Tuesday, June 21, 2016
[by Rick Bales]
As the headline in the post immediately below points out, 3/4 of U.S. law deans supported University of Arizona Law's bid to use the GRE as an alternative to the LSAT. That does not imply support for the school's advert containing misleading employment statistics.
Thursday, May 5, 2016
Monday, May 2, 2016
As reported by the National Law Journal, the Law School Admissions Council is contemplating expelling the University of Arizona Rogers College of Law from LSAC membership. This is in response to Arizona's decision to offer applicants the option of submitting a GRE score instead of an LSAT score. Apparently, there is a rule in the LSAC by-laws (of which I, and I assume almost all law school deans, have been ignorant) requiring “that substantially all of [member schools'] applicants for admission take the Law School Admission Test.”
This strikes me as a terrible rule. I urge LSAC to suspend enforcement of the rule and to immediately and promptly consider its repeal.
There are many problems with LSAC's threat against Arizona, but I will simply mention three:
- I am no antitrust expert, but this rule sure smells bad.
- Why has LSAC not previously enforced this rule against schools that obtained LSAT waivers from the ABA, or admitted students from their own institutions without LSAT scores under the now-defunct "10% Rule"?
- I cannot think of a rationalization for this rule that is in the interests of legal education and the law schools that make up the membership of LSAC.
Let me elaborate on that last point a bit. LSAC is not a for-profit entity with an inherent interest in preserving its market share. It exists to, and generally does, act in the public interest as it relates to legal education. The result of requiring members to use the LSAT exclusively would be to stifle needed innovation. Arizona, one of the innovative law schools in the country today, decided to allow applicants to use GRE scores after a careful, thoughtful process. Although some commentators think it has to do with gaming US News (there might be a short-lived advantage to Arizona here, but not a great one), their purpose is to make applying to law school easier, cheaper and more readily available to a diverse group of prospective students. They commissioned a study, which apparently has demonstrated the GRE's validity as a predictor of law school success. By what reasoning (other than LSAC seeking a monopoly-like position), should this experiment be punished?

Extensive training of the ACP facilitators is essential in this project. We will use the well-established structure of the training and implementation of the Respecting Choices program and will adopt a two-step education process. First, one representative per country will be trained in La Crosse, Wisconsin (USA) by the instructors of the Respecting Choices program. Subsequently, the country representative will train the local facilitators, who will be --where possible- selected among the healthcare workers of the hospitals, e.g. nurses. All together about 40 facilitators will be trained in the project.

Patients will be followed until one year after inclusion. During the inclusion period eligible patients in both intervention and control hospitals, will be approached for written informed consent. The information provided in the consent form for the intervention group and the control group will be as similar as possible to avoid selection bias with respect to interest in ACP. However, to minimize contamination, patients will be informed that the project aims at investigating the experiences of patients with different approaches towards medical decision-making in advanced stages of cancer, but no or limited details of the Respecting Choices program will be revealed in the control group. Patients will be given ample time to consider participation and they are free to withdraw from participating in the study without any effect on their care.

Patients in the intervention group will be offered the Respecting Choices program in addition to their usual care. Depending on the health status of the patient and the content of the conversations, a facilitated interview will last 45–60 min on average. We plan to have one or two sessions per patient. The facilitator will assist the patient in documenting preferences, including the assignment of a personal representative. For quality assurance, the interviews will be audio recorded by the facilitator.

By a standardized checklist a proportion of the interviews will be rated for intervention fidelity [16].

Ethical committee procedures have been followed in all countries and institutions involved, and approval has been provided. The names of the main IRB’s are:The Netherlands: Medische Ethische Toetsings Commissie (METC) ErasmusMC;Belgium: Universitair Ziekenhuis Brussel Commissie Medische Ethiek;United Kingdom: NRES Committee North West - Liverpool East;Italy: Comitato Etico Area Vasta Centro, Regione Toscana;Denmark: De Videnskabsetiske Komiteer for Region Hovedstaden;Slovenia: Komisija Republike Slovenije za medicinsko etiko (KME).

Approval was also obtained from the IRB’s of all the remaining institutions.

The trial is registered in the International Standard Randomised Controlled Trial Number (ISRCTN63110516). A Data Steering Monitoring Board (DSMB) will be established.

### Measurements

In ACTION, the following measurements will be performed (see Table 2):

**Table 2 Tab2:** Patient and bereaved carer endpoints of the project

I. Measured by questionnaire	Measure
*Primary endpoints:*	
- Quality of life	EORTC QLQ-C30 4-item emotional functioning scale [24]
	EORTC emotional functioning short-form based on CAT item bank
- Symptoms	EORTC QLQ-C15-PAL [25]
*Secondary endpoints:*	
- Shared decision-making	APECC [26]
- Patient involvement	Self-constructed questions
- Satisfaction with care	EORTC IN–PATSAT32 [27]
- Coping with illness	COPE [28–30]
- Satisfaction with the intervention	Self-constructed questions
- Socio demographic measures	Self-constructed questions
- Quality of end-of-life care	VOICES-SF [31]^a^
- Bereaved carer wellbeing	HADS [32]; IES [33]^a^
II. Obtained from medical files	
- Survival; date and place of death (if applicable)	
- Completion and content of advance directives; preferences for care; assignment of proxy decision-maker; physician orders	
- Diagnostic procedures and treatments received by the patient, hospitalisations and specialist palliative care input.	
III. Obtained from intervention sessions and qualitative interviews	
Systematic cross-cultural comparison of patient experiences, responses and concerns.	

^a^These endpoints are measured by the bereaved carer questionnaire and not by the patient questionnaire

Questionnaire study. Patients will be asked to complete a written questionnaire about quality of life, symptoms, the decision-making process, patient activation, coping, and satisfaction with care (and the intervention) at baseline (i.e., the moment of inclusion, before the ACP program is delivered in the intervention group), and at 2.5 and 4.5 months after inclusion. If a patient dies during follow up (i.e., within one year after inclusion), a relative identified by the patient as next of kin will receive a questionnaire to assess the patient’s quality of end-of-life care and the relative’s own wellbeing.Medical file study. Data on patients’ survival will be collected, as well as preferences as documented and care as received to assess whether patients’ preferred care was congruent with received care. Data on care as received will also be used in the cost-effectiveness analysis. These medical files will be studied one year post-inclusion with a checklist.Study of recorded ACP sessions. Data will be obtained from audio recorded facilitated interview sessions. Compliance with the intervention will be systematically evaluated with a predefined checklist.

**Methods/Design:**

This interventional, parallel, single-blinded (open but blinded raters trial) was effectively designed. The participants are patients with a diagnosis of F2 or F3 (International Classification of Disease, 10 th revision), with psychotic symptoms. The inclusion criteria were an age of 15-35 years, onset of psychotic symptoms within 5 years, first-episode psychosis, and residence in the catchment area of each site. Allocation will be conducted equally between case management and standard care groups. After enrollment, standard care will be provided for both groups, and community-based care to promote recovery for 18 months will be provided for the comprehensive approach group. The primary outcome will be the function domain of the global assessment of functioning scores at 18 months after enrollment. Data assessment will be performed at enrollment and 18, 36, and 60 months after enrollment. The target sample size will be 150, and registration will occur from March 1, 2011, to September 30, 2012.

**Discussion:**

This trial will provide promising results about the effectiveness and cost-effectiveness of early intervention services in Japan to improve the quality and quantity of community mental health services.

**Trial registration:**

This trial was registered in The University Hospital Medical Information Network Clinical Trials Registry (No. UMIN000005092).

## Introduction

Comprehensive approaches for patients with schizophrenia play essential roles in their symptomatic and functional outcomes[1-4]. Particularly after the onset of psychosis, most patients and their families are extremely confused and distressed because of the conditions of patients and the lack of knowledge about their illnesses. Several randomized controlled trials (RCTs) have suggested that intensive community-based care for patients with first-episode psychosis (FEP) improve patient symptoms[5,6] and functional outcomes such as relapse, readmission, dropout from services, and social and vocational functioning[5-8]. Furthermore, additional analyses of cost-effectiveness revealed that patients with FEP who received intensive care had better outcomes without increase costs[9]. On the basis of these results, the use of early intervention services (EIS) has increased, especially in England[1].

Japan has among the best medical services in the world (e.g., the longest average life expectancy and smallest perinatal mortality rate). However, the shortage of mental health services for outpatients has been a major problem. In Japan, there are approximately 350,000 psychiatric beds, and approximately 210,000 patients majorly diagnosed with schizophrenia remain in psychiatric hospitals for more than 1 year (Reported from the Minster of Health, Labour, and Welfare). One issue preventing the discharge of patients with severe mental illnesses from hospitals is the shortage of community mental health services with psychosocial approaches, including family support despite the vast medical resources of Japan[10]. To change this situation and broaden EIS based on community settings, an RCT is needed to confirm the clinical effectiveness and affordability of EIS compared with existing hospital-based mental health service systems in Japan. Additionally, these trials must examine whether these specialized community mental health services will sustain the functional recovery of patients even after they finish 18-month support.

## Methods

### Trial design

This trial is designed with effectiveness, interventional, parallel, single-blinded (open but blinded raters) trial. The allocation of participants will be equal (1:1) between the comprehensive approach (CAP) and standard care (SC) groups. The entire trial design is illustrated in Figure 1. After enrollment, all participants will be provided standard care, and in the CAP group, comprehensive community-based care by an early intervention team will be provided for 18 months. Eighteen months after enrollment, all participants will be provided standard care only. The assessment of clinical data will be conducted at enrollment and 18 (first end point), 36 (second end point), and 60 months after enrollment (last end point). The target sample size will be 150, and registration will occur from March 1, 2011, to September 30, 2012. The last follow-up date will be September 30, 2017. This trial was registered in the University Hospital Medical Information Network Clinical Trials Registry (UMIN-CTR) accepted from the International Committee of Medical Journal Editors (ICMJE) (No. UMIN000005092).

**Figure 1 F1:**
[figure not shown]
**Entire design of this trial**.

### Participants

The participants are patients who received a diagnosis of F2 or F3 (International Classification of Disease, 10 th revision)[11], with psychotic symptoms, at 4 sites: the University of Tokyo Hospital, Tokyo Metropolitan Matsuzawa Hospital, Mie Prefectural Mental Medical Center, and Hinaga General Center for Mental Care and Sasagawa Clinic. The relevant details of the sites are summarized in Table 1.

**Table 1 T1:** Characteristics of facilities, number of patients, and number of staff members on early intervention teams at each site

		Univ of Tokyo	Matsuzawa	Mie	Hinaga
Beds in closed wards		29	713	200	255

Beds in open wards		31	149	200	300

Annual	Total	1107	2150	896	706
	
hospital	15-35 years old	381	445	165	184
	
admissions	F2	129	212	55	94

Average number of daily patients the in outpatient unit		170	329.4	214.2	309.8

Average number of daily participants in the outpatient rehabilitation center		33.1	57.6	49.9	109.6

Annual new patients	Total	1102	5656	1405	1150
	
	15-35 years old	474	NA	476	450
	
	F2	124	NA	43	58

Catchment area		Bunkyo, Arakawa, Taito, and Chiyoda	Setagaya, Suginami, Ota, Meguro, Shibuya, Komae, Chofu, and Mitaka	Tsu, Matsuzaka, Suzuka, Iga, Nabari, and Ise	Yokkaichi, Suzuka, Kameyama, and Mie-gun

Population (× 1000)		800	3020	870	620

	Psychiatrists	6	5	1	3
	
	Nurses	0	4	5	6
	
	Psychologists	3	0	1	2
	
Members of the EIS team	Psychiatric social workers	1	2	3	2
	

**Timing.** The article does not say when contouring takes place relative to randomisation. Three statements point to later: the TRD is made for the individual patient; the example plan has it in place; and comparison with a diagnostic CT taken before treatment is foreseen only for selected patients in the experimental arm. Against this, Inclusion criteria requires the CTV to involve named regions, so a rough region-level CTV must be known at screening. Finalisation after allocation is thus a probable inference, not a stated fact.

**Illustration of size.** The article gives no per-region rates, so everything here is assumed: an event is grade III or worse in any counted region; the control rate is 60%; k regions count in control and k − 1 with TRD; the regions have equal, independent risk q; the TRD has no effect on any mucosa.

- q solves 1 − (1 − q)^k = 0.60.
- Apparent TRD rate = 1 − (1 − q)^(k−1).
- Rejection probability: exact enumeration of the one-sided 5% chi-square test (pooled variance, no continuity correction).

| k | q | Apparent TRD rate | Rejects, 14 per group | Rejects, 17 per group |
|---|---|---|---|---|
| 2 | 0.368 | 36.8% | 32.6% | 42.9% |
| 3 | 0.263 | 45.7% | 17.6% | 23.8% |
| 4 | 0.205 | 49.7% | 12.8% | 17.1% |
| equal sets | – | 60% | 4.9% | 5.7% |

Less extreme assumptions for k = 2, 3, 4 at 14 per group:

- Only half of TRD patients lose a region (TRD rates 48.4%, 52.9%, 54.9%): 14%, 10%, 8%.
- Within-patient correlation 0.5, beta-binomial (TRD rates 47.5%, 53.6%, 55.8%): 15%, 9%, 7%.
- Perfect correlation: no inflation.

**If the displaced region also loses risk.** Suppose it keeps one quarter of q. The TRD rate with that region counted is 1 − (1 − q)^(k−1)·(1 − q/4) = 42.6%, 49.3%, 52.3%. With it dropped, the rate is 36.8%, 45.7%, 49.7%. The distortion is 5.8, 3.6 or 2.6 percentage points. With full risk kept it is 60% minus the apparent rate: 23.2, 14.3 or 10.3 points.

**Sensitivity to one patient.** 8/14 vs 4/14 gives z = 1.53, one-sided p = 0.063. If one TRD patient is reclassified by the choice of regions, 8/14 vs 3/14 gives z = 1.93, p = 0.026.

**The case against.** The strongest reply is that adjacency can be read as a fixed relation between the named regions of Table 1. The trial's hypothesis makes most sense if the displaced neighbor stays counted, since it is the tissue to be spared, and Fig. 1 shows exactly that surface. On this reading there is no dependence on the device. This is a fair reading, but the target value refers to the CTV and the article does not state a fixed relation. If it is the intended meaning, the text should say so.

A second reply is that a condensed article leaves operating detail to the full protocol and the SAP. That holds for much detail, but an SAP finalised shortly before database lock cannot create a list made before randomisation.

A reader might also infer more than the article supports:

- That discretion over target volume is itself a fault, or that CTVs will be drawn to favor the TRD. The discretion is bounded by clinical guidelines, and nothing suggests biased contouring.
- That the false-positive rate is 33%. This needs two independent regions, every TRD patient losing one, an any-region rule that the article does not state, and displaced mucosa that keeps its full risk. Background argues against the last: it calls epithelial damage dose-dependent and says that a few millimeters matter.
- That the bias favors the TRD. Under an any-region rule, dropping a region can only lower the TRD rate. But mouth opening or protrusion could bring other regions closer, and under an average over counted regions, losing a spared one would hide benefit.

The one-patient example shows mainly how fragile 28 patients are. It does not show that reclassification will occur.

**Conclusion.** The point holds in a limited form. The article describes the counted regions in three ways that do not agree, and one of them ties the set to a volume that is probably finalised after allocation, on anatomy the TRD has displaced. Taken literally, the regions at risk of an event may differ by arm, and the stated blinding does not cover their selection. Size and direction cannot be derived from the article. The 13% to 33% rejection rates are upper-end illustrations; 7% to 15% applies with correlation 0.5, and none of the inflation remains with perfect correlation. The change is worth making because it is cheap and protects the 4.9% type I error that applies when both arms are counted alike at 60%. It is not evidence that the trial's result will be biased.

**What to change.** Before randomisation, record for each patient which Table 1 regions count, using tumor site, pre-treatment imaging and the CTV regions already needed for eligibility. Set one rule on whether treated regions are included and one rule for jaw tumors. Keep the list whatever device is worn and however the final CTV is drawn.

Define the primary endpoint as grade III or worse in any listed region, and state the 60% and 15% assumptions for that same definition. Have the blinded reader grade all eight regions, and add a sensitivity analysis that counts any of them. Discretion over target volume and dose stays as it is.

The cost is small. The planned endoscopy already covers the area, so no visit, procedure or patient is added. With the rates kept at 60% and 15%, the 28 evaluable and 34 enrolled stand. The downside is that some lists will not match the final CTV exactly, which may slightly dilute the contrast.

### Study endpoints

The ABA is alone among US accrediting bodies in requiring any kind of standardized test for admissions. What if the ABA reverses this policy? Would LSAC attempt to expel any school that went test-optional? Law schools are LSAC, and we should not allow this to happen.
At the same time, the ABA should probably repeal the rules requiring the use of an admissions test. The ABA is properly moving towards more of a focus on outcomes. Schools should be assessed based on the learning of their students, and their success on the bar examination and in gaining meaningful employment. Whether and how to use an admissions test should be up to the schools (just as it is for all medical, business, engineering, architecture, etc., schools). We should be concerned with schools taking advantage of applicants who have little chance of success. But this is better dealt with through outcomes standards with real teeth, combined with rigorous disclosure rules.
Wednesday, March 16, 2016
[by Rick Bales]
Michele Pistone and Michael Horn have just posted, on the publications page of the Clayton Christensen Institute for Disruptive Innovation, their white paper Disrupting Law School: How Disruptive Innovation Will Revolutionize the Legal World.
The take-away: just as the business of legal services is changing rapidly and radically, so too is the demand for legal education. Either law schools will redefine themselves to capture new markets or they will replaced by other institutions that will.
Here's a portion of the executive summary; the rest follows the page break. Hat tip: Rob Kleine.
Facing dramatic declines in enrollment, revenue, and student quality at the same time that their cost structure continues to rise and public support has waned, law schools are in crisis. A key driver of the crisis is shrinking employment opportunities for recent graduates, which stem in part from the disruption of the traditional business model for the provision of legal services.
Although this root problem will soon choke off the financial viability of many schools, most law schools remain unable or unwilling to address this existential problem in more than a marginal way, as they instead prefer to maintain the status quo and hope that the job market soon improves. In reaction to the growing crisis, most law schools have accordingly continued to focus their attention and energies on maintaining their existing status within the legacy model used to rank and compare law schools: the U.S. News & World Report’s annual law school rankings. In the face of the crisis, the dominant focus of law schools and their administrators has been to retain their school’s ranking so that their school can outlast competitor law schools—some of which, the argument goes, may have to shut their doors—until, in the long run they hope, the market evens out and everything returns to the pre-crisis status quo.